London: Printed for Bernard Lintott at the Cross-Keys between the two Temple Gates in Fleet-Street. .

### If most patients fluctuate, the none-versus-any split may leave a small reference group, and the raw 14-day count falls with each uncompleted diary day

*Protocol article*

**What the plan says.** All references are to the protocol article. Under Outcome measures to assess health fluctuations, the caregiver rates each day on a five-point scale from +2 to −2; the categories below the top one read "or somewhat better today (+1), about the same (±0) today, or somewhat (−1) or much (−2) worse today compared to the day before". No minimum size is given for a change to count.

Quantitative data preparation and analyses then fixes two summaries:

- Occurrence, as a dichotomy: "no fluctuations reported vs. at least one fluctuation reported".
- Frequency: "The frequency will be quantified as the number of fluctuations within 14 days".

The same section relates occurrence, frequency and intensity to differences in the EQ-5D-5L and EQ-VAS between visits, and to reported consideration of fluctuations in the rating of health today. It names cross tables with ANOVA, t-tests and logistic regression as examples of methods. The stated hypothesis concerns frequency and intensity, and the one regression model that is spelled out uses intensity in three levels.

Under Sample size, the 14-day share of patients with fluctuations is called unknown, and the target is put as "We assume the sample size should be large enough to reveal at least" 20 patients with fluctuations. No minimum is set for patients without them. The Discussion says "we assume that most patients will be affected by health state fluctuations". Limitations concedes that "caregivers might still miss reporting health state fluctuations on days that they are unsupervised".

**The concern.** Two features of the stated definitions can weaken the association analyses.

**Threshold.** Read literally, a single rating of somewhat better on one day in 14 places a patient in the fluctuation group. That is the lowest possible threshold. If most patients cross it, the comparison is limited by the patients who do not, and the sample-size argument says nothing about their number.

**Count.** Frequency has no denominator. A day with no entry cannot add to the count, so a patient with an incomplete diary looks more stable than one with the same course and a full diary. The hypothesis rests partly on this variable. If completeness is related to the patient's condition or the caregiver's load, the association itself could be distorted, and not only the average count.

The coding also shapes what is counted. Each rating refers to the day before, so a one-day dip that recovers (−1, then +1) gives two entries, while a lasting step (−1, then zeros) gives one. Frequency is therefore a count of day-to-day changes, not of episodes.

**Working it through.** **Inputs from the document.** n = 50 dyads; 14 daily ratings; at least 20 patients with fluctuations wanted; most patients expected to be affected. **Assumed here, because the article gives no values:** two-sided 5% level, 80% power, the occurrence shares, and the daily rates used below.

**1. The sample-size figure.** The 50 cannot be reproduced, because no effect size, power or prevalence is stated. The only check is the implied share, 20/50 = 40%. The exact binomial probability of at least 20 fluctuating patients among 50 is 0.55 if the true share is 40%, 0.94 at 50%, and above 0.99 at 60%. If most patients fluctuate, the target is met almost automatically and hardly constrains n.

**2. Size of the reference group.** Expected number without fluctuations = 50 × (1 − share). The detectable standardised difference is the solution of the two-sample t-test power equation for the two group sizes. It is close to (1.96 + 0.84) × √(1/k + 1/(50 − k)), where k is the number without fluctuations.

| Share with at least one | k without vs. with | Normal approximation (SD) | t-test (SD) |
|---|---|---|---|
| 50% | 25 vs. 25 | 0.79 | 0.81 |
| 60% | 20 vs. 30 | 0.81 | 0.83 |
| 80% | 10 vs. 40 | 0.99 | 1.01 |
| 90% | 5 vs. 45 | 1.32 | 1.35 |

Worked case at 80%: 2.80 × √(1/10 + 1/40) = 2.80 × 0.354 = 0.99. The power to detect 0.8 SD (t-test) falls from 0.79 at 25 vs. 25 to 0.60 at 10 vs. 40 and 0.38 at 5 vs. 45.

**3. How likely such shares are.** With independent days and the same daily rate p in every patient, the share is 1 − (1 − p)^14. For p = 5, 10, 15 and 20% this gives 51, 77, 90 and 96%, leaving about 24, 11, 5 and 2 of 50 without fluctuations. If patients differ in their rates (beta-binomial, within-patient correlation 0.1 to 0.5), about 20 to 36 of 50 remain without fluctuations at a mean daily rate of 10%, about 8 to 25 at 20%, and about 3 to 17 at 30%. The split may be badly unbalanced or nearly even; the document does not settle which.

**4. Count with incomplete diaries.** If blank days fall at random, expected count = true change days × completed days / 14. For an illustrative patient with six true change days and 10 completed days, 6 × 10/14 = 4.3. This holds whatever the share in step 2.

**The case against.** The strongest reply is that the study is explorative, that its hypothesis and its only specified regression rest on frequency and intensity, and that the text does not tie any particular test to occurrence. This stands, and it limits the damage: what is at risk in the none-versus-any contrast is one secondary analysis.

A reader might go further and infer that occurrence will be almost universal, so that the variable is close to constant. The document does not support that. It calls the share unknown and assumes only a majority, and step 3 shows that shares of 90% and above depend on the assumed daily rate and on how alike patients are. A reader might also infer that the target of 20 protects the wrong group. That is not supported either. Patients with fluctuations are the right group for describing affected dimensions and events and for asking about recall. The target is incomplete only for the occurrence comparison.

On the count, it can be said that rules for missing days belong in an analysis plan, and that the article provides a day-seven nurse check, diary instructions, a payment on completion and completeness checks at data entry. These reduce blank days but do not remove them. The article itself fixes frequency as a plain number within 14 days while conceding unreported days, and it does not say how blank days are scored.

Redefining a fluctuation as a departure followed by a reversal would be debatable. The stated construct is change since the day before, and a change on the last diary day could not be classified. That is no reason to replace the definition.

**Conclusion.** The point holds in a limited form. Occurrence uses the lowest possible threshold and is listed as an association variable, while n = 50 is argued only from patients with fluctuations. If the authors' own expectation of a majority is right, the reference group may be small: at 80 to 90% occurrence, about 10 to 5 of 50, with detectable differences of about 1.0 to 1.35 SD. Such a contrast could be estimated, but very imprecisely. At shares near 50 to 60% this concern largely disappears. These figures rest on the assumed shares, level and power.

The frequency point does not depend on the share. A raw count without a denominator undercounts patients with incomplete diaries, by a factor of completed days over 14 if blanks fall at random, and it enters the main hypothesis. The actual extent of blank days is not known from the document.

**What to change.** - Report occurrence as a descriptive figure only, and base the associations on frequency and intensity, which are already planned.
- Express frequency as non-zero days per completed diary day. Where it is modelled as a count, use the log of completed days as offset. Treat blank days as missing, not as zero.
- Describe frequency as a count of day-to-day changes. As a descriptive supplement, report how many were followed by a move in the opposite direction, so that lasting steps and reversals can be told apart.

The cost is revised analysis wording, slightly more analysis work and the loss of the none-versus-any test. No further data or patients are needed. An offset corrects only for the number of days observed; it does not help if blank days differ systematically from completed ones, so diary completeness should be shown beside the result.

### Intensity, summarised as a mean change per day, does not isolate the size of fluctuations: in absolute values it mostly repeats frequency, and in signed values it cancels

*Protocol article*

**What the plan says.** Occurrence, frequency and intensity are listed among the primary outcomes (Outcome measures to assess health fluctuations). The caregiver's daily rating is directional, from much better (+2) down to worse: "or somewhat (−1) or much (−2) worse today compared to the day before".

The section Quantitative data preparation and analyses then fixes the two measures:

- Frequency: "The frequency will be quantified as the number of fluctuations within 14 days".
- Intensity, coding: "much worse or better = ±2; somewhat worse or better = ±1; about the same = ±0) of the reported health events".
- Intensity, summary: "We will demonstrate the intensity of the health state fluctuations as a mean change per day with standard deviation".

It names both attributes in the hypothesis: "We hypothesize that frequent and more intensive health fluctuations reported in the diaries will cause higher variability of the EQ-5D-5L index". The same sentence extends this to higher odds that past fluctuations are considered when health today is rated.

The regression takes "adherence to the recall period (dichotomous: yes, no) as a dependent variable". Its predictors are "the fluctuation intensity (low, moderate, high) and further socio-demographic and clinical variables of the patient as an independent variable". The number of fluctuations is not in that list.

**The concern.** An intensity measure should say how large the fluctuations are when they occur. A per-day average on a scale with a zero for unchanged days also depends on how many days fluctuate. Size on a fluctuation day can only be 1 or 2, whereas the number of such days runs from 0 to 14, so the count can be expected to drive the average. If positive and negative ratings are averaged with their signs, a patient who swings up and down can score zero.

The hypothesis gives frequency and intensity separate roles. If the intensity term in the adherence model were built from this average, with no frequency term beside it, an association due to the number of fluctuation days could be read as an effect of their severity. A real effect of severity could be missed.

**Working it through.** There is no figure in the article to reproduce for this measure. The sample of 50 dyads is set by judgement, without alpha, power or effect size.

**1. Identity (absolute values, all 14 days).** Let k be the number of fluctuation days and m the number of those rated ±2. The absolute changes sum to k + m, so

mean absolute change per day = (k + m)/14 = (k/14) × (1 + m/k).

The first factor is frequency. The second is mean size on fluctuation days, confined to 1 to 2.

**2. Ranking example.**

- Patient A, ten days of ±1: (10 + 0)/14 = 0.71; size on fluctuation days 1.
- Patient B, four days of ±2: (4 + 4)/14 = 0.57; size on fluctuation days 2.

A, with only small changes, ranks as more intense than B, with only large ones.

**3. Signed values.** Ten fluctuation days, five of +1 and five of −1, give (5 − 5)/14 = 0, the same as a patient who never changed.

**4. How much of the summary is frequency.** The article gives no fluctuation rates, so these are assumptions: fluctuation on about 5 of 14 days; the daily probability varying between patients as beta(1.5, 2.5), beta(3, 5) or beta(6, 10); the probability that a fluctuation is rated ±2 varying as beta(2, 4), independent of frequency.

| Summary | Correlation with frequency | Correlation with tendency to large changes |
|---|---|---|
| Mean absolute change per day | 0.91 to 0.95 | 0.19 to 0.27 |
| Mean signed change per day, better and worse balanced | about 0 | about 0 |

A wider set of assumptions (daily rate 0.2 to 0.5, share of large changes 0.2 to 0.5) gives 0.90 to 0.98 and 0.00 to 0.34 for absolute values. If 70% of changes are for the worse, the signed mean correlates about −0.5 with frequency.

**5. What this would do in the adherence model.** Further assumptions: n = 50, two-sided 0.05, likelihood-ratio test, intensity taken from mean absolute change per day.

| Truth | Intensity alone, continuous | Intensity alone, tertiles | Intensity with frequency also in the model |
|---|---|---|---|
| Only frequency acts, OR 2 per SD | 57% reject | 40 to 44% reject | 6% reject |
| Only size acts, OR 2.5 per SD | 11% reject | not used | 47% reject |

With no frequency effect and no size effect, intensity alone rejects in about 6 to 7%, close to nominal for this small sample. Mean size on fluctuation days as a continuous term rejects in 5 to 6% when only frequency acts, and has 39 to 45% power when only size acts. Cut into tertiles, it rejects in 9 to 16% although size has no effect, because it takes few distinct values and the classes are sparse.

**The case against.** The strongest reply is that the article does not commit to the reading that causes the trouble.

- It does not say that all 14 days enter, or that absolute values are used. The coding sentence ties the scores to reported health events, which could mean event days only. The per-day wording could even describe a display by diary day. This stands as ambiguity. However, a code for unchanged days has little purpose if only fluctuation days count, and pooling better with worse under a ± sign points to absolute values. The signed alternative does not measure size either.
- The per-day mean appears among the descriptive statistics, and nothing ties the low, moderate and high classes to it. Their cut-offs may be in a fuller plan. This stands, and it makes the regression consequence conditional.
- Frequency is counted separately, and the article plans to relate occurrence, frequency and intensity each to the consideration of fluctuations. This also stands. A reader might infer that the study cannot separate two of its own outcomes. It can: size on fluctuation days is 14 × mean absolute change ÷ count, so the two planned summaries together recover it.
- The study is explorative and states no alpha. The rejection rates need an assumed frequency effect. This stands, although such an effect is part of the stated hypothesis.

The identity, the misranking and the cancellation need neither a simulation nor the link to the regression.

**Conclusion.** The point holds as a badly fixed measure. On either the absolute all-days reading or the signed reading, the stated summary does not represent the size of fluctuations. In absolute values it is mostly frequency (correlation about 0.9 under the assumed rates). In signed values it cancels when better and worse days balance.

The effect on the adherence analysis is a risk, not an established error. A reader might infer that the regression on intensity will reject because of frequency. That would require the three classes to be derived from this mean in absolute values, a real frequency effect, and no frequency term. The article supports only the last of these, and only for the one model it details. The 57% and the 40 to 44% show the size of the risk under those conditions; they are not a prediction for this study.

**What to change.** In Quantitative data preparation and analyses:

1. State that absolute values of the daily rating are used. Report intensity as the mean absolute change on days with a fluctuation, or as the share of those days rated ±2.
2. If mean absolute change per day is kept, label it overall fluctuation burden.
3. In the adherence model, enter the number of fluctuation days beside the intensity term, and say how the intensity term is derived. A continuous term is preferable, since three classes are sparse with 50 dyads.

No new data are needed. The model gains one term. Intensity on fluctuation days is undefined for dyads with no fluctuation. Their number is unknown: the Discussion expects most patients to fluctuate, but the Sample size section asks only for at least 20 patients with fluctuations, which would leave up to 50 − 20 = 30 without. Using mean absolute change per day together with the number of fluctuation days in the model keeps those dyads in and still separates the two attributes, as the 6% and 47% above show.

Octavo, 160 pages. First authorized version [Cagle, citing Foxon, indicates an unauthorized folio edition published in 1707]. The book consists of letters to Dr. Lister and others, followed by parallel editions of Horace's Art of Poetry, and King's Art of Cookery. The poem is the author's satire on Lister's translation of Apicius. The author himself became a target for this work. Swift referred to him as a "poor starving wit", and Elizabeth Pennell used Pope's line to describe his verse as written "in a tavern three hours after he could not speak." Near fine in blind and gilt-stamped burgundy cloth. With the bookplate of Pamela Lister, descendant of Dr. Lister, subject of the author's ridicule. [Bitting, page 260; Cagle 794; Maclean, page 84; Oxford, page 51; Pennell, page 142-3].